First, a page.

Michelangelo Pistoletto

Michelangelo Pistoletto did his first mirror painting in 1961, and he can now assert, “For me the mirror remains the reference point at which art rediscovers its origin to become once again a necessity of life.” The mirror—source of truth and deception, of the encounter with the self or with a misleading facade; viewers of Pistoletto’s work, mirrored in it, themselves become an element in it, and through their experience as both reality and image can partake in Pistoletto’s ruminations on human existence in space and time.

With the sculptures shown last year at Documenta 7, Pistoletto seemed to have abandoned his trademark for a new direction that was extremely difficult to interpret. But the familiar thread of the artist’s thought could in fact be detected in that work, while in this exhibition it seemed less clearly followed through. The show began with an initially puzzling metal sculpture at the foot of the stairs, Der Käfig des Spiegels (The mirror’s cage), 1982. The visitor soon found the solution to the puzzle, at the entrance to the large exhibition space: leaning against the wall here were a series of mirrors, liberated, as it were. In terms of form these wood-framed objects combine such basic geometric shapes as the circle, square, and rectangle; some are cut into halves or other sections, the parts slightly separated. The conceptual, locus of the work, entitled Il disegno dello specchio (Design of the mirror), 1980, can probably be defined as the confluence of matter and idea, with the mirrors in the piece simultaneously comprising a portrait of the mirror of the title, and a vision of reality fragmenting and reuniting.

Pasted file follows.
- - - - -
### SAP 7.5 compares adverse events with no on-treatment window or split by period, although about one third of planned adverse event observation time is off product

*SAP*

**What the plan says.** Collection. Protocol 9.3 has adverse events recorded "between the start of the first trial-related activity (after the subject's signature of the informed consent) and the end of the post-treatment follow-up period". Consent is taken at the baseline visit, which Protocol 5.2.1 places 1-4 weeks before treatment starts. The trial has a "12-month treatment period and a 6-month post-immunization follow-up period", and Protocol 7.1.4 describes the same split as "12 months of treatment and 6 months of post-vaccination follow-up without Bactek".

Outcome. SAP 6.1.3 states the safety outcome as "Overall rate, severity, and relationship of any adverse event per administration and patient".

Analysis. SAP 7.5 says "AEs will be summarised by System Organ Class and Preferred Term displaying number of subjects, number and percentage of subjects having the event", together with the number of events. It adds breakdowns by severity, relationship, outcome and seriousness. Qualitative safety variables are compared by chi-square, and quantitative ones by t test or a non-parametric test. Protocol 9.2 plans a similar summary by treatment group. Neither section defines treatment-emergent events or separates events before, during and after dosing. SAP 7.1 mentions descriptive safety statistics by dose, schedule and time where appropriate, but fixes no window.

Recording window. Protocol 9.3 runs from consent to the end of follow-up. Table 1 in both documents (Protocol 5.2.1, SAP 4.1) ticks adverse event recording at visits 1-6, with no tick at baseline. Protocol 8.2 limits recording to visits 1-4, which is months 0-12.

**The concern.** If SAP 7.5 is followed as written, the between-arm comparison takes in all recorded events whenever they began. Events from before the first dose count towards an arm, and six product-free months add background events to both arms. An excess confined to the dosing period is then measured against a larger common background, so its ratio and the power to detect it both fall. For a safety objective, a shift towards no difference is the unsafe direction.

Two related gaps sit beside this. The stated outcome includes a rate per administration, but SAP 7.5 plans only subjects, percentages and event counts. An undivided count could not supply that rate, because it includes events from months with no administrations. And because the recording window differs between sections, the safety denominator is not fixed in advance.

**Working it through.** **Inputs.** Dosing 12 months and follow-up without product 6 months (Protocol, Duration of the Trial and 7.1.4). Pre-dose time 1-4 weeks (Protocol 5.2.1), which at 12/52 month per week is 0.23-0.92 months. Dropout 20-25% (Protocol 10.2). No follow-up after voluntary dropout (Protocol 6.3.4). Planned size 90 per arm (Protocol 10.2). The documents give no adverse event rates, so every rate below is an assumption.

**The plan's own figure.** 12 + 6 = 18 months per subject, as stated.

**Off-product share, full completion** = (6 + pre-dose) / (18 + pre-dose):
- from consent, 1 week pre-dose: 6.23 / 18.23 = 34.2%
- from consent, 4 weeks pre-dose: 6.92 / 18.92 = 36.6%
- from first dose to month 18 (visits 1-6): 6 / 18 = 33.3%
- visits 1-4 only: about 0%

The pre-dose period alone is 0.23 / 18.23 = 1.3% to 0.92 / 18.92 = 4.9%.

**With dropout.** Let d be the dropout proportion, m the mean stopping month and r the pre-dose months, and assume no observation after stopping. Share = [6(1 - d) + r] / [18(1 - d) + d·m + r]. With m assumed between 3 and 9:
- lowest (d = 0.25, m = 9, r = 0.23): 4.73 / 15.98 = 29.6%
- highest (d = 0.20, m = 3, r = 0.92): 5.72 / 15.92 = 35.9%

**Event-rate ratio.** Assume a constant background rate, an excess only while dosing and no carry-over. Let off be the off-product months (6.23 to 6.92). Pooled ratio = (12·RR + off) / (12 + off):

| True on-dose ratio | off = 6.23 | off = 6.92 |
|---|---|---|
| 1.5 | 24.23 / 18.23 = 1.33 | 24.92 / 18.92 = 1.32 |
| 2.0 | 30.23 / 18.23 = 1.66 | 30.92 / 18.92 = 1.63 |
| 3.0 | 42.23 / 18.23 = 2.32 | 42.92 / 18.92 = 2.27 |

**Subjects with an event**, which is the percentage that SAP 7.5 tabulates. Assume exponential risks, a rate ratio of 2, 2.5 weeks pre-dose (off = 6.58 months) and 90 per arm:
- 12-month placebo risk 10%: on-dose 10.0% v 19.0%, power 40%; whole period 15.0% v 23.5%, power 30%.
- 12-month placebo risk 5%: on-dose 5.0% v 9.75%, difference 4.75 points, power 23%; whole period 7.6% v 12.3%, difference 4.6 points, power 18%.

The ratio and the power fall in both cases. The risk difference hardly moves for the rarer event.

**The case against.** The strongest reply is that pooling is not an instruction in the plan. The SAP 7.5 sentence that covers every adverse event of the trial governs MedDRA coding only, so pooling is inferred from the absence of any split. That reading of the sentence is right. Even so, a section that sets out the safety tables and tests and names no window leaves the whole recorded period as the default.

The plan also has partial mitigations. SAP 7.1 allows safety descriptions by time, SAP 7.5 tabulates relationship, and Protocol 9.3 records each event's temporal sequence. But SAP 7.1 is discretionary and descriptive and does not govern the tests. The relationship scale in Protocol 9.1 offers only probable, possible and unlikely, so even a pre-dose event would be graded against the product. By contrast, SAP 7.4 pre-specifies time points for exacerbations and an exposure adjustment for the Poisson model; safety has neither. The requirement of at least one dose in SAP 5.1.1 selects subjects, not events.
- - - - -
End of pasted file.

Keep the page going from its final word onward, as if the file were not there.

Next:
In the central exhibition space was a diagonal arrangement of six sculptures in Styrofoam and fiberglass, mostly white, though two works also showed a brownish ocher hue. Their arrangement pointed to a corner of the space, in which a divided square mirror, Divisione e motoplicatione dello specchio (Division and multiplication of the mirror), 1976–83, enabled the sculptural forms to meet and multiply. Pistoletto’s rough, powerful fragments of the human body, evoking lost civilizations from different eras and regions, became fragile monuments, existing both in proximity and in distance. At first, the effect was both comical and sublime. Pistoletto’s analysis of human existence; his abrupt combinations of reflected images of witnesses to civilization, the juxtapositions crossing social, geographic, and temporal boundaries; his mirroring of the present in the past; the distancing effect of the comparison between the sculptures’ cheap medium and noble ambience—all these were noteworthy, and compellingly staged.

Nevertheless, a heavy feeling permeated the installation, a sense of strained thought and a lack of convincing theory or poetic intuition. While one found oneself in deep agreement with Pistoletto’s goals—he is fighting the threatened destruction of humanity and civilization—one was nevertheless untouched by the works. They seemed more demonstrations than fulfilled art, and their monumental appearance was not successfully informed by spiritual energy.

Annelie Pohlen

Translated from the German by Martha Humphreys.